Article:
Martin Newell is an English indie singer-songwriter, poet, and author, who leads the Cleaners from Venus. He is one the UK’s most notable figures in the history of DIY music and has a musical career that spans five decades, with almost thirty albums under his belt, most of them recorded in his kitchen. His latest album is Penny Novelettes.
The Momus Questionnaire was created by musician Nick Currie, and is designed to identify the aspects of the subject’s personality which give them a positive self-image, or ‘subcultural capital’.
Have you rebelled against someone else’s dreary expectations of your life, and become something more unexpected?
In every way. I was expected, I think, to be a soldier (like my dad) and to be interested in sport (which I hate) I actually became a classic English boho pop musician and writer. Except for a couple of things. A strong work ethic and highly-disciplined way doing things seemed to be hard-wired into me. I couldn’t help myself but get up in the morning and do something useful . Not even when I was long haired teenager. Much of my routine even now could be regarded as slightly soldierly. It’s been a good combination in some ways. I’ve got a large body of work and I can be trusted to get on with things which I’ve been asked to do. I didn’t expect, however to become a poet or to become so published.
What in your life can you point to and say, like Frankie, ‘I Did It My Way’?
Music would be the obvious one. Always rebellious against anyone who would presume to govern me, by my mid 20s I was beginning to realise that there seemed to be no way in which I could make music and be paid for it, without conforming to the spurious methods of the greedy, shallow and frankly, not-very-bright people who controlled the popular music world. I realised that I would have to make my music in reduced or almost d.i.y. circumstances. There would be no proper remuneration and no wide distribution. Confronted with this, I decided that the music was most important. So I did that. For years and years most people ignored me, laughed at me or actually insulted me. Even when I made occasional ripples in the conventional music world, the reviewers of the main publications were usually dismissive of me. I stopped sending out review copies of anything I did. There seemed no point anymore. Gradually, word-of-mouth and the advent of the internet have vindicated me. The music press and the reviewers have nearly all gone. I’m still here making a living out of music. The story’s not quite over yet.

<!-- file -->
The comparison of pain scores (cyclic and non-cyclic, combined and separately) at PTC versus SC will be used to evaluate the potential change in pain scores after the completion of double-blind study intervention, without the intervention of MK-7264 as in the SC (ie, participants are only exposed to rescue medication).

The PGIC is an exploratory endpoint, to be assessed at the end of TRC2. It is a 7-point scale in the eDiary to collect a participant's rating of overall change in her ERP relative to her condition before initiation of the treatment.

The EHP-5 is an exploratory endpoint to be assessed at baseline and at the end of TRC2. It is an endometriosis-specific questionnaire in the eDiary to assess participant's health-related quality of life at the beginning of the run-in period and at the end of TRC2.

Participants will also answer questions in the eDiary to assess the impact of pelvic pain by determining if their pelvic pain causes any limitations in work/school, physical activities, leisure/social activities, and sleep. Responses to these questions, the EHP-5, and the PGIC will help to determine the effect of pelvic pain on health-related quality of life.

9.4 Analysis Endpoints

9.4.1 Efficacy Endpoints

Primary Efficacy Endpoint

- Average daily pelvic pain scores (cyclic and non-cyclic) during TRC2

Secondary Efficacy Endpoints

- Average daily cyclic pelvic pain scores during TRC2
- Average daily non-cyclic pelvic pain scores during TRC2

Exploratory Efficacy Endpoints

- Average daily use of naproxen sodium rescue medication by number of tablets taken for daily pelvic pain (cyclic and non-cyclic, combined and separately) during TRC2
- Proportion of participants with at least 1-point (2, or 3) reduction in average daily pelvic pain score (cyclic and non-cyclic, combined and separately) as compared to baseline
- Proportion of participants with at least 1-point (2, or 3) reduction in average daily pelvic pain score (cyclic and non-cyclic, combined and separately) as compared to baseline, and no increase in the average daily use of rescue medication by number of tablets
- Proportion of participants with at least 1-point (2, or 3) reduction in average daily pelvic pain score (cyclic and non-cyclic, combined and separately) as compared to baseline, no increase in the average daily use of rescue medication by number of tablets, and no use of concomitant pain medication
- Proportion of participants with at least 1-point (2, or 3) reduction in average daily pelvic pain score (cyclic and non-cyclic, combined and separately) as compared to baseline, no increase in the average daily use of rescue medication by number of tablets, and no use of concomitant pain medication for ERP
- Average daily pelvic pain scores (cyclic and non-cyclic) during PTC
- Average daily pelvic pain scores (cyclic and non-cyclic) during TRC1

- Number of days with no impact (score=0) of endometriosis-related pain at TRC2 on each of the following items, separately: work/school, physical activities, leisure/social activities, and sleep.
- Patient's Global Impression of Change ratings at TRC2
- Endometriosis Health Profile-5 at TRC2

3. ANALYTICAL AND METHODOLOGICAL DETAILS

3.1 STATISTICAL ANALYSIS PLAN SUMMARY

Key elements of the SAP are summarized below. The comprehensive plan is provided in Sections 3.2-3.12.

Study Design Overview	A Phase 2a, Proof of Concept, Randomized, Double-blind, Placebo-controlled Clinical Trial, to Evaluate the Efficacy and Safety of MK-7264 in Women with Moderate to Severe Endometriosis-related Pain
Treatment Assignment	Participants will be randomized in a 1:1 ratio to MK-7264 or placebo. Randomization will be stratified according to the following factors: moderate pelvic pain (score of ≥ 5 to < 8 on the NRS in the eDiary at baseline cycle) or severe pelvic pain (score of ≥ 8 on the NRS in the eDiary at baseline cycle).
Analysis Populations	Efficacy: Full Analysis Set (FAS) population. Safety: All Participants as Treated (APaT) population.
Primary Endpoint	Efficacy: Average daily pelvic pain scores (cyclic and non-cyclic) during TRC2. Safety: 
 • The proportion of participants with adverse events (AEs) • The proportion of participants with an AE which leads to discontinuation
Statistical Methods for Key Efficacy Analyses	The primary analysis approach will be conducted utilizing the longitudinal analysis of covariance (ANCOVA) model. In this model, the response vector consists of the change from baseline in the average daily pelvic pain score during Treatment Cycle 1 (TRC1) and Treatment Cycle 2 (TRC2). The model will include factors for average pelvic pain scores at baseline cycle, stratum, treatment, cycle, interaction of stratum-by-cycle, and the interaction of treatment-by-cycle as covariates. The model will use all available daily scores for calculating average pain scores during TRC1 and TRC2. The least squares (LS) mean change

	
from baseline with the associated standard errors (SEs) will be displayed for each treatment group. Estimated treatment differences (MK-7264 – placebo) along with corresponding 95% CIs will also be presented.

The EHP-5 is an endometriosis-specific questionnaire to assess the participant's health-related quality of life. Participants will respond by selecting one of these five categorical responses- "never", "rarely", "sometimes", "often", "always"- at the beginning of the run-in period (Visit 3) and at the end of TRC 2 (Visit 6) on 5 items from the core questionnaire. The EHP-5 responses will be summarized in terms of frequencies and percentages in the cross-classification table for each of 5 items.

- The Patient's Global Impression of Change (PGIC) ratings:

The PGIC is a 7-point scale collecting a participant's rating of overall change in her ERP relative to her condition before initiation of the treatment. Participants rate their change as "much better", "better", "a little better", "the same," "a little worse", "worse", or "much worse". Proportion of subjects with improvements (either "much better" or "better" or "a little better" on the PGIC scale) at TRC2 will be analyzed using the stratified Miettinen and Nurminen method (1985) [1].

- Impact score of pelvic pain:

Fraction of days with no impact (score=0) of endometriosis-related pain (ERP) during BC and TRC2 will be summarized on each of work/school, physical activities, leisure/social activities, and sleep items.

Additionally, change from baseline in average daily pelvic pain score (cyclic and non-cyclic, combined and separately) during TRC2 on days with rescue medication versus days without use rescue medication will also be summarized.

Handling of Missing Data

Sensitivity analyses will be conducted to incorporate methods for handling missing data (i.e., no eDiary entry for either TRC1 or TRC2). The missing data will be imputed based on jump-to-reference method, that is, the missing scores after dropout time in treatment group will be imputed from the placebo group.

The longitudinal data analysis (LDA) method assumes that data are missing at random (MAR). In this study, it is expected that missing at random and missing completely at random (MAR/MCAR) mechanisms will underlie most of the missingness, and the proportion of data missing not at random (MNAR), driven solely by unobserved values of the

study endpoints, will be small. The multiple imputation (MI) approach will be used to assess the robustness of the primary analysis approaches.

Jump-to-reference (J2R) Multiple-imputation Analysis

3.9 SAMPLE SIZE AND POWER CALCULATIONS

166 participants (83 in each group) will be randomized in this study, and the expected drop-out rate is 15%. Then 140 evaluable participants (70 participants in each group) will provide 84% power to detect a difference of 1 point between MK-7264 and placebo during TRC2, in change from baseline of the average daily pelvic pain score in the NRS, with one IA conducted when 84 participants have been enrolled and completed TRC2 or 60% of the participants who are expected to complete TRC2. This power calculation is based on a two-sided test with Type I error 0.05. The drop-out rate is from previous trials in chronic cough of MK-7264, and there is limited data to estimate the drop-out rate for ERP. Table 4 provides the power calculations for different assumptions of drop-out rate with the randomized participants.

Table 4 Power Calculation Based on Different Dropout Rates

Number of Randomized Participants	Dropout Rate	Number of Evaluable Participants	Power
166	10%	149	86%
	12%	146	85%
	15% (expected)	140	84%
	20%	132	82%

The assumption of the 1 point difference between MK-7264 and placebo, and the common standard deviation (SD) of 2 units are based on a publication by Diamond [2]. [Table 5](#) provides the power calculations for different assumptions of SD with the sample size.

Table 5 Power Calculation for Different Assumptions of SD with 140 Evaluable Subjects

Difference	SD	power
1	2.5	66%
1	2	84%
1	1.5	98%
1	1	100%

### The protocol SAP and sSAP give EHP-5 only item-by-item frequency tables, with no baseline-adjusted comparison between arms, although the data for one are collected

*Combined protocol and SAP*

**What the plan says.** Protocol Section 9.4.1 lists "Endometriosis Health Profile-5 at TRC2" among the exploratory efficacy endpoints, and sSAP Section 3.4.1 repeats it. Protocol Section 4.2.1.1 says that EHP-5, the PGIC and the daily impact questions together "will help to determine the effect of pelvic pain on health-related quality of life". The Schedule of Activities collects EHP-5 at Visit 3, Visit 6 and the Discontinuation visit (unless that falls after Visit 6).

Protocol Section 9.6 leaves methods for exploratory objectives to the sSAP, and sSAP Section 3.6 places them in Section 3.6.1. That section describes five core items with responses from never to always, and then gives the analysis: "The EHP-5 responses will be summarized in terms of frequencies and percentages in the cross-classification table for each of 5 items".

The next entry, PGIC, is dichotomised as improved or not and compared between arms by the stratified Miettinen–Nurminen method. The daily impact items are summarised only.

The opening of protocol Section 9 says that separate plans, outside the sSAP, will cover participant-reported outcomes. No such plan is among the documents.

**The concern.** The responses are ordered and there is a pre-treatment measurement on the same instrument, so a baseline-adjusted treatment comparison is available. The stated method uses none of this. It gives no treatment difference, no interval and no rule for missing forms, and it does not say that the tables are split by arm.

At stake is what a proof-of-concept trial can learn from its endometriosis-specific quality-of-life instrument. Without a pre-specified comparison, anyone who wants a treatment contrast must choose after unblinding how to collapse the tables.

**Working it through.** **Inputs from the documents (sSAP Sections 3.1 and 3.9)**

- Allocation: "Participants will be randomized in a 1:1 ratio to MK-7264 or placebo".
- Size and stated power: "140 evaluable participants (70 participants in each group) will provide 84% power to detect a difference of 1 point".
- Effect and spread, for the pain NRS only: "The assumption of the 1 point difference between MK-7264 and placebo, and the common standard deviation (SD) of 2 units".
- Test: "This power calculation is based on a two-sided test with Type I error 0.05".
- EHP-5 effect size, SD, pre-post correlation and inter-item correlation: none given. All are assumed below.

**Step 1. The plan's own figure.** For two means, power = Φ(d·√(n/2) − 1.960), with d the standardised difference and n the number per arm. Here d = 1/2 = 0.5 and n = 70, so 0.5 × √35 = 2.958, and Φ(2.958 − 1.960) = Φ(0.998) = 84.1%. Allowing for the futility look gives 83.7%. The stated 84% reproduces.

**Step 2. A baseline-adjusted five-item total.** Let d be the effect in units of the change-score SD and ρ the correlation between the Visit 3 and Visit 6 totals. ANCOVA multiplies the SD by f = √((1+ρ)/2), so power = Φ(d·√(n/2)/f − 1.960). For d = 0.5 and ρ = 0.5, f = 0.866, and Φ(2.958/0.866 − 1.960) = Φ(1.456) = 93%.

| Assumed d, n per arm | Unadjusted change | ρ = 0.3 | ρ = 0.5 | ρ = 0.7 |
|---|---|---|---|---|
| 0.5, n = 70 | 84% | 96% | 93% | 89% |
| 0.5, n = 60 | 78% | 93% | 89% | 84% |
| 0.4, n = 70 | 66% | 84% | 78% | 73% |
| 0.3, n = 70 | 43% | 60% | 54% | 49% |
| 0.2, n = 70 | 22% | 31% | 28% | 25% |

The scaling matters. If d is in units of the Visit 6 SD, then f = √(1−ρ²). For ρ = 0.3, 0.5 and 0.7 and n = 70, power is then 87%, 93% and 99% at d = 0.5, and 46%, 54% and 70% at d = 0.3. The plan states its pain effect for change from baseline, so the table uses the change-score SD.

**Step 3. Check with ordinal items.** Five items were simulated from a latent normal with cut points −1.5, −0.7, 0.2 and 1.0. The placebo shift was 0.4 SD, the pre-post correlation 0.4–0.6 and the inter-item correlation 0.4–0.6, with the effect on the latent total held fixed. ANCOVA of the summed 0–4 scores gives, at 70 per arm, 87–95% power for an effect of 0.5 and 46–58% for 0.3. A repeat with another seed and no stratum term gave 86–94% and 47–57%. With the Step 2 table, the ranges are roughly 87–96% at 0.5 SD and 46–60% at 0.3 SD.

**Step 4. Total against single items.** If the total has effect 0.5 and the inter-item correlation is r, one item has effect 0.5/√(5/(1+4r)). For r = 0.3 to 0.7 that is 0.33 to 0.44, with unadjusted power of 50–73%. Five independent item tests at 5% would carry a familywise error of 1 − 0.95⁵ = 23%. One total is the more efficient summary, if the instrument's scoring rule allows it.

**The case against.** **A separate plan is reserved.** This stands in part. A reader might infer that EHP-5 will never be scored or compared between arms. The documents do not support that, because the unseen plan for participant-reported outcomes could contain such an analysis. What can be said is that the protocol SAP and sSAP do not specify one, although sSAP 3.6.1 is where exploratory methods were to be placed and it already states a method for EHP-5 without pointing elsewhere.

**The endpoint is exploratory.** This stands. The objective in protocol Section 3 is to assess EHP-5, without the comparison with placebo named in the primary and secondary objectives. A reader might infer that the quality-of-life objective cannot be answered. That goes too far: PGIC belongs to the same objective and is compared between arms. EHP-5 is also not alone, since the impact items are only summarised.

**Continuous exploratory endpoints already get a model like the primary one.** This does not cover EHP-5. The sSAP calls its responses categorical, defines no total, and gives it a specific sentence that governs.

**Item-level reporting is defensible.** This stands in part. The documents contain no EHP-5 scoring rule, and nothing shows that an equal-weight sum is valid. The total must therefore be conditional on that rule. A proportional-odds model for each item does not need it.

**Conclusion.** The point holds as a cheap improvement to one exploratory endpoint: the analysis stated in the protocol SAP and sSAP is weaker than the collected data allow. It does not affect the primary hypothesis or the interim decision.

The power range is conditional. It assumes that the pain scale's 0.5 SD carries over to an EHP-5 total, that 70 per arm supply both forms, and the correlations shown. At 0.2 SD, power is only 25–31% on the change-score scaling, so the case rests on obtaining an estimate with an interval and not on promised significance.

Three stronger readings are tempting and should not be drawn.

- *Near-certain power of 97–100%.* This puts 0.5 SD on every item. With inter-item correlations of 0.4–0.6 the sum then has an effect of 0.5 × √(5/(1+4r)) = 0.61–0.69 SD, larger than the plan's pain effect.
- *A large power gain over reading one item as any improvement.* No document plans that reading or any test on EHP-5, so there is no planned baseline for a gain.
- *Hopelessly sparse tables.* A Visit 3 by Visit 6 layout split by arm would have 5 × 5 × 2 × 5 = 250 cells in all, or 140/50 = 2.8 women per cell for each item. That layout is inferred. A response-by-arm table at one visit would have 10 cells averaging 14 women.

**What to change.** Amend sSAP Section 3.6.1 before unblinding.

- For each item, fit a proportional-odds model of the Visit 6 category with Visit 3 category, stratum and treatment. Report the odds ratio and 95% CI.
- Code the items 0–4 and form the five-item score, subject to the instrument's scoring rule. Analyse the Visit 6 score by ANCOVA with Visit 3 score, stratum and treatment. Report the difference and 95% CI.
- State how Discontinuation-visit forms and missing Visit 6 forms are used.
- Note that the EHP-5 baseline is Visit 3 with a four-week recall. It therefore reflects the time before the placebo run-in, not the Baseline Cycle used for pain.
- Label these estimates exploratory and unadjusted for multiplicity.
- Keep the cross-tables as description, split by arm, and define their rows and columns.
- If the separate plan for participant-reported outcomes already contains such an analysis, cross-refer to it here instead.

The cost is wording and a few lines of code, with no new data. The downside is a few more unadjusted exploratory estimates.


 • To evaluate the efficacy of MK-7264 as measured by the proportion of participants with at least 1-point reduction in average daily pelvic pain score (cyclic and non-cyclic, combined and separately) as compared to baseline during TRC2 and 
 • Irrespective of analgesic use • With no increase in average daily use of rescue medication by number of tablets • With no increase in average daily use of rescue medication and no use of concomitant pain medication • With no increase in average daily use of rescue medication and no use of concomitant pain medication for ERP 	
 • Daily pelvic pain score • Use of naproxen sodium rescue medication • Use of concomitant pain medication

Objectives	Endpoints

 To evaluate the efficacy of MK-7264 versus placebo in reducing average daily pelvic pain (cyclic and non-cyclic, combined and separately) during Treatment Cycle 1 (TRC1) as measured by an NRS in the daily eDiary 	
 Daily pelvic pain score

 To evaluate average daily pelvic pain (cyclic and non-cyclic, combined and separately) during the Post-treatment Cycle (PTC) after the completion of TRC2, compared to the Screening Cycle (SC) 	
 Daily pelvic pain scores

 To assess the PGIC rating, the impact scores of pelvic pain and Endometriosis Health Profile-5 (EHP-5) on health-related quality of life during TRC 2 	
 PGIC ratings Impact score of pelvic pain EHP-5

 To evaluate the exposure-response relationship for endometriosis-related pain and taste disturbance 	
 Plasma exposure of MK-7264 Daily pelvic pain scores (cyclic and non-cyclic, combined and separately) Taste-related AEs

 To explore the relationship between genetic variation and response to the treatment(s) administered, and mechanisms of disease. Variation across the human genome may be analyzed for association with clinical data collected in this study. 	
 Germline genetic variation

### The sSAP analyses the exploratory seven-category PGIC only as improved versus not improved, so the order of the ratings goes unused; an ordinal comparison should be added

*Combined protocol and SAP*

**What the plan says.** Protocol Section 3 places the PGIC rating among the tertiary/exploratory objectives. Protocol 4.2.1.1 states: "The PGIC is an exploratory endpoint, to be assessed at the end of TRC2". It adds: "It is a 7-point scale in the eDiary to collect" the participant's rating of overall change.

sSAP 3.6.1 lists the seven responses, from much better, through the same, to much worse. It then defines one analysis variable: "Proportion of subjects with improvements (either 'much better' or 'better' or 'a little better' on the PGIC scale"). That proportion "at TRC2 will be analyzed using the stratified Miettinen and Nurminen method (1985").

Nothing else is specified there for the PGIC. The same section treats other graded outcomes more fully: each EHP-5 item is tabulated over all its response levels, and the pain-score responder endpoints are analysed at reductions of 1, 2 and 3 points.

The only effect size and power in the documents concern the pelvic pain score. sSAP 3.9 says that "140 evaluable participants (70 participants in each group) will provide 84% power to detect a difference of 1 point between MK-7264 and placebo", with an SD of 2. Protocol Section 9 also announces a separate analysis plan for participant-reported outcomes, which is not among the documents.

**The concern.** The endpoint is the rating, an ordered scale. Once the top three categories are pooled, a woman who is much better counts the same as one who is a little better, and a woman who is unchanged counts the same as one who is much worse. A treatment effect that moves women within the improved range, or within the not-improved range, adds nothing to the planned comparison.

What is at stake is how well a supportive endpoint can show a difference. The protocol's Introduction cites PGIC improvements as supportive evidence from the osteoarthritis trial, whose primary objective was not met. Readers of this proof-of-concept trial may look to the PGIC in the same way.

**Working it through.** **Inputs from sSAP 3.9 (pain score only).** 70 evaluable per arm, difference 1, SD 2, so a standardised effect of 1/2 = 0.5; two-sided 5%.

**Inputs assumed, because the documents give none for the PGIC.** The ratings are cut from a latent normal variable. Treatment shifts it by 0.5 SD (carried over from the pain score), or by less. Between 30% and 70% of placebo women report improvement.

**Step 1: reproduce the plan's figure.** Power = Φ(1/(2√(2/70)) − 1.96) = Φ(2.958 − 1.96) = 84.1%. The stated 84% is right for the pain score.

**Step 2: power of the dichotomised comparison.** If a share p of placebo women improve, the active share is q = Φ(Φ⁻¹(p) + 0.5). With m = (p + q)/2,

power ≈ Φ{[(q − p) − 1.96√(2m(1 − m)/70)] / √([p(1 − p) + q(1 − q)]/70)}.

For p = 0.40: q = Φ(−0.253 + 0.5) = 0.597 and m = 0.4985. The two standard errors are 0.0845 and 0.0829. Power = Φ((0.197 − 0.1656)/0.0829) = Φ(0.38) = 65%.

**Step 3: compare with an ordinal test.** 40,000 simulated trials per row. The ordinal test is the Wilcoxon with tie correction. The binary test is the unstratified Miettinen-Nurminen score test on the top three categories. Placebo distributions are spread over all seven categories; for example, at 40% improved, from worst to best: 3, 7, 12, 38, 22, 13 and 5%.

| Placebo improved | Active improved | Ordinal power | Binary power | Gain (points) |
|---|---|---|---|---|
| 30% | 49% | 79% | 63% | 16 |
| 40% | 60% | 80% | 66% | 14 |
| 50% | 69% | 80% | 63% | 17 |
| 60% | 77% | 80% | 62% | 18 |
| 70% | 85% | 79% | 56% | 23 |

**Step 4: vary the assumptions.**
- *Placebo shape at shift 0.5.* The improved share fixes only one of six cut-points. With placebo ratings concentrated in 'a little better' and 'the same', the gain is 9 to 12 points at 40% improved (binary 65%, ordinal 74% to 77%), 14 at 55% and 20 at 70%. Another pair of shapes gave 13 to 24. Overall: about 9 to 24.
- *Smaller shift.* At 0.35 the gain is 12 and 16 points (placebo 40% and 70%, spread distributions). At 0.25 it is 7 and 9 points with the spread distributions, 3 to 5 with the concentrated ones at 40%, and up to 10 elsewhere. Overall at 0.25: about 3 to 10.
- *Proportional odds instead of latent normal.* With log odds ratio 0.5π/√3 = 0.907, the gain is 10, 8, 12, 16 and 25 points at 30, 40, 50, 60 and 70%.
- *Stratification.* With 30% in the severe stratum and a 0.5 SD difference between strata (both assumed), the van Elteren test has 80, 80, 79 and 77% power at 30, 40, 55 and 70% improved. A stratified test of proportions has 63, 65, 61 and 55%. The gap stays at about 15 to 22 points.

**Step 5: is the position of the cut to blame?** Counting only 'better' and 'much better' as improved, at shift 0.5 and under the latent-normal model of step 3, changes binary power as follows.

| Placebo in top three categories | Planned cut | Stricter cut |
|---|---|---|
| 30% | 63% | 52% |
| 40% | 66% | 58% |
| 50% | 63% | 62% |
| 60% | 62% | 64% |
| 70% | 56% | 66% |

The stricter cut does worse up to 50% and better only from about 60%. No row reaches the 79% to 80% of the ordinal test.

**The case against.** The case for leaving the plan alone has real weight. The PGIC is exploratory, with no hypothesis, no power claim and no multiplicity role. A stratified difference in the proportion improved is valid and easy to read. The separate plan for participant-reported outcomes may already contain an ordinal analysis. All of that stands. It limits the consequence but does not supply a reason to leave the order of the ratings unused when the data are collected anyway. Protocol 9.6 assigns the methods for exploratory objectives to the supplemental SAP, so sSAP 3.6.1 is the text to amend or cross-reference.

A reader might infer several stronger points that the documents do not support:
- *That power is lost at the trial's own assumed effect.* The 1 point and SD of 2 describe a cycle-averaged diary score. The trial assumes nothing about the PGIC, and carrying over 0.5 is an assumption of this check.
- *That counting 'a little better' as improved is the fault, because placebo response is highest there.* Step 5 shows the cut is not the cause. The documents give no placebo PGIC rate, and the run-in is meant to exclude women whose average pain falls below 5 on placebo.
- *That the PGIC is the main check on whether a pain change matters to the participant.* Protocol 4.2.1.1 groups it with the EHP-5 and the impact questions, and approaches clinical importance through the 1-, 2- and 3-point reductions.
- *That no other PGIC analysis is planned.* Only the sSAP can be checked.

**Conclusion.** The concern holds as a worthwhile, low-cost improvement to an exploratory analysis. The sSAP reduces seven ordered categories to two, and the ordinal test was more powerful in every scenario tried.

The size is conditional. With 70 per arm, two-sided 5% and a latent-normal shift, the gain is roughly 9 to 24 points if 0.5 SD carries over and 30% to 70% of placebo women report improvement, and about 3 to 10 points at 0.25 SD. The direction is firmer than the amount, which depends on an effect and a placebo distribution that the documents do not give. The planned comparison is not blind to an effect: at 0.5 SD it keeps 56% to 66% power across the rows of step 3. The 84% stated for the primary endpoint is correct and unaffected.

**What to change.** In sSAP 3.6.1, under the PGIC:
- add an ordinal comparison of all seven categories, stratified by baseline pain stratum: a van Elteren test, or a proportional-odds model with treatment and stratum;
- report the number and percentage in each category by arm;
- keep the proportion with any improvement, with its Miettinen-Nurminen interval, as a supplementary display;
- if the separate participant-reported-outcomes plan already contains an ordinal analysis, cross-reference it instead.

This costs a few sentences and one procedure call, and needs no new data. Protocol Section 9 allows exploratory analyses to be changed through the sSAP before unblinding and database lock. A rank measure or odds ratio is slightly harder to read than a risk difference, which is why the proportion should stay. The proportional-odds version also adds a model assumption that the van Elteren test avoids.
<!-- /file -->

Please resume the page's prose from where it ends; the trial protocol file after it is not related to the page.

What creative achievements are you most proud of?
In terms of my music recordings and books? Well, I’m pleased to say, most of them. Even that I’ve written these poems and books and and have made these records surprises me. Especially when I look back at my teens and my twenties. If you could have shown that younger incarnation of me, how much I’d have managed to do within the next 30 or 40 years, I wouldn’t have believed it possible.
If there was one event in your life which really shaped you, made you the person you are today, what would it be?